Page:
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## Wake turbulence and RWY directions

• Rohan
• Topic Author

### Rohan created the topic: Wake turbulence and RWY directions

Hi Guys,

I recently did my Aerodynamics exam during which I came across a real fine example of CASA questionnaire which I'm pretty sure I got wrong. From memory:

You are planning to take off from RWY 36 shortly after an large aircraft has departed. In what conditions would you expect the resultant wake turbulence generated from the preceding aircraft to be most prominent:

a) In nil wind conditions
b) A 10kt wind coming from the NW
c) A 5kt wind coming from the NW
d) A 10kt wind coming from the SW
e) A 5kt wind coming from the SW

At first glance I remembered that wake turbulence "drift(s) laterally outwards at about 3 - 4 knots" according to the textbook. For wake turbulence to linger on the runway after an aircraft has departed an opposite crosswind must be equal to or slightly greater than its outwards drift. Thinking this I chose to pick one of the 10kt answers as the crosswind component would be approximately 5kt. However I was unsure whether it would actually matter if there was a headwind or tailwind component to this as long as the crosswind component was "about 3 - 4 knots". So I ended up choosing the wind coming from the NW at 10kt for no particular reason. Was this the right answer?

• Posts: 1169

### Richard replied the topic: Wake turbulence and RWY directions

Hi Rohan,

A bit late answering this one but better late than never. The answer I would go for would be (c) 5 kt from the NW. Light winds will tend to keep the wake turbulence in the area and 10 kt is more likely to blow the vortices away from the runway. Also, since the wind has a headwind component, the vortices will also tend to drift with the moving air mass and move along the runway towards the downwind end.

In all of the other answer options, wake turbulence is still present but not as prominent a problem as with answer (c):
(a) the vortices will drift sideways and away from the runway
(b) a 10kt wind will tend to blow the vortices off the runway. You need calmer conditions to keep the vortices in the area. However, they could still be a problem but not as much as in (c).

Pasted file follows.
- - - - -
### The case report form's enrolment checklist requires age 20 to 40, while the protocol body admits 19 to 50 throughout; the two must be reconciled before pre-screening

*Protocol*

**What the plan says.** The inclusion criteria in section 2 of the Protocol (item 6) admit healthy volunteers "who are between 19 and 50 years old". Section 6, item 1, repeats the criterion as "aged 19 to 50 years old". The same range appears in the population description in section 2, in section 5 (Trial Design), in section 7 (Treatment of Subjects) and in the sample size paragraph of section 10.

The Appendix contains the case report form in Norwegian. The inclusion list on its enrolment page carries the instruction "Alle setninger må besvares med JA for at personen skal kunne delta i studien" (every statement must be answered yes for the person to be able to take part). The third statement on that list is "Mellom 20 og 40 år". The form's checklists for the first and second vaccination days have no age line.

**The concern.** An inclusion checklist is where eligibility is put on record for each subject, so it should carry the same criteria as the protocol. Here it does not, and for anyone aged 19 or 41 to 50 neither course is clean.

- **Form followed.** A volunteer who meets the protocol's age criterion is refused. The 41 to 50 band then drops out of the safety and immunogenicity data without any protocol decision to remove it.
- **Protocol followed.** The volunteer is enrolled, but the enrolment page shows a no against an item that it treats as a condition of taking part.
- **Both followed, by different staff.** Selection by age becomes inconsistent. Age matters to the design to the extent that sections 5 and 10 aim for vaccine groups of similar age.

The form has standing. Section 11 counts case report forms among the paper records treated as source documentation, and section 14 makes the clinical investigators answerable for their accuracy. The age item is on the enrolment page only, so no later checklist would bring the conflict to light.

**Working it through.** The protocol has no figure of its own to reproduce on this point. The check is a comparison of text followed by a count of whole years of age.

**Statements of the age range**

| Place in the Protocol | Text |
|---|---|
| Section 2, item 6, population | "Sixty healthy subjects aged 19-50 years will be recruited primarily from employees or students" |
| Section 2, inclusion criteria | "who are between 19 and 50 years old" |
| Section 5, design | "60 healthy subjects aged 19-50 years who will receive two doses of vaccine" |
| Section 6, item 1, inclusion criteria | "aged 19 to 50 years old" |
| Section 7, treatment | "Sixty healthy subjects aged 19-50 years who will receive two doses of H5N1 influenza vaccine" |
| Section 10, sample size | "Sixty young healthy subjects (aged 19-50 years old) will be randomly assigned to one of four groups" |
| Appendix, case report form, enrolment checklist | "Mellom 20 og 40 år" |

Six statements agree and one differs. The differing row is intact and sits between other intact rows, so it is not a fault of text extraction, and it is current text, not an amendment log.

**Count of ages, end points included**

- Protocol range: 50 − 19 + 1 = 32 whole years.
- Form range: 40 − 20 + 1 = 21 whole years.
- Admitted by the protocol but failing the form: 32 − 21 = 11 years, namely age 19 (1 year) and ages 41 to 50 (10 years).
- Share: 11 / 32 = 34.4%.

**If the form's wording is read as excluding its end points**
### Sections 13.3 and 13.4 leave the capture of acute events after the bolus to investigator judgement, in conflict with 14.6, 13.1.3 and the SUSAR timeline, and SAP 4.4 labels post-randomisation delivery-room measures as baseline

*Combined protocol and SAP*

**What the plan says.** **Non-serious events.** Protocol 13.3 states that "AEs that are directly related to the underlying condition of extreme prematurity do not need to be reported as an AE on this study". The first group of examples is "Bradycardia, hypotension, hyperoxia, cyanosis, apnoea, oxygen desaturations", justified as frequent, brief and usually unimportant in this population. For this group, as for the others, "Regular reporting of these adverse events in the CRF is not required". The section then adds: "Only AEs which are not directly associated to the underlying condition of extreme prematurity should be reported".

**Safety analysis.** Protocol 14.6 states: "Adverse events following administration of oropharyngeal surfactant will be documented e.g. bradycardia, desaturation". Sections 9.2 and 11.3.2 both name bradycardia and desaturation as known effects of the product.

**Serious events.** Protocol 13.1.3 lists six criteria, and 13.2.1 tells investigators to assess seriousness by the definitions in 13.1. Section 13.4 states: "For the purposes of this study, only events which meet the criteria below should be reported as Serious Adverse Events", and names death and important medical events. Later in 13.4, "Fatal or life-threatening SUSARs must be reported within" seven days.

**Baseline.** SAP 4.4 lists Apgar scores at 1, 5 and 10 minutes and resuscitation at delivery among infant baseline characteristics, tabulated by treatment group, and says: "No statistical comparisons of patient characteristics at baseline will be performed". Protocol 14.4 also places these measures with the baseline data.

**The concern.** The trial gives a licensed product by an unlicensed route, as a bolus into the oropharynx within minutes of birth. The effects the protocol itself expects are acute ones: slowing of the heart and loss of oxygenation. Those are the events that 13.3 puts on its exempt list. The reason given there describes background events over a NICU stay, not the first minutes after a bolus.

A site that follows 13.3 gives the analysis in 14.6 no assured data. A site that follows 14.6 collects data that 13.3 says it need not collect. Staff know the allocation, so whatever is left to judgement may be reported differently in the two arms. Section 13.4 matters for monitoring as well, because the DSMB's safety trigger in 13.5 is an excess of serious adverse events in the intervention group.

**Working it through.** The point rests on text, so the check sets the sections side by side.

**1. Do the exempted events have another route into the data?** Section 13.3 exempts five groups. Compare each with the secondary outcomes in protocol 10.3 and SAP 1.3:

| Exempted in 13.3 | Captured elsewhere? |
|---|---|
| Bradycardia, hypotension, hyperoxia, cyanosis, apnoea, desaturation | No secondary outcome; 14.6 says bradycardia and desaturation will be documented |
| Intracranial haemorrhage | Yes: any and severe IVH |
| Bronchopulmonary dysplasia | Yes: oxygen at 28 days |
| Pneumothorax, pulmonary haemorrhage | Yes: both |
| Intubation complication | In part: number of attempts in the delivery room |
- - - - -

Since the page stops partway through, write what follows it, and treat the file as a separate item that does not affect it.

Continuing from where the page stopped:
(d) and (e) will tend to move the vortices away from the following aircraft and so wake turbulence, though present, will be less of an issue.

Cheers,

RIch

• Kernowflyer

### Kernowflyer replied the topic: Wake turbulence and RWY directions

Hi Rich

I'm a little confused by your answer to this. I may have misinterpreted it?!

Bob's CPL Aero book states that a light quartering tailwind would be the most prominent. So I would have answered a 5 Knots from the SW as this would not only allow the upwind vortex to linger along the RWY heading but, there may also be a likelihood of encountering the vortex even if the aiming point is ahead of the preceding aircraft? Am I completely off mark?

Rich

• BushPahlot

### BushPahlot replied the topic: Wake turbulence and RWY directions

Hi Rohan,

There is different degrees that each factor will affect the vortex you will experience.

For it to be really bad you need the following things.
1. For the vortex to be uniterrupted
2. For the vortex to remain in the area
3. For the vortex to be strong enough to affect you.

1. The vortex generated naturally dissipates with stronger winds, this is why 10 kts is probably too much, this will cause it to dissipate the vortex quicker
2. It helps to have a crosswind to ensure the vortex remains stationary as they do tend to roll away.
3. Big aircraft taking off before smaller ones: This is why we have separation standards.

So Rich is right C would be the best answer to me.

• Posts: 1169

### Richard replied the topic: Wake turbulence and RWY directions

Hi Kernowflyer,

The passage you refer to in the CPL Aero book is talking about arriving at the runway behind a heavy that is landing. In that case, the vortices will be blown along the runway by a light quartering tailwind, more into your likely flight path. So, in that situation, the tailwind is worse and option (e) would be the answer.

The question Rohan mentions above however talks about a jet taking off. In that case the light quartering headwind is going to keep the vortices on the runway and push them along the runway towards you. That will be the more dangerous situation.

Cheers,

Rich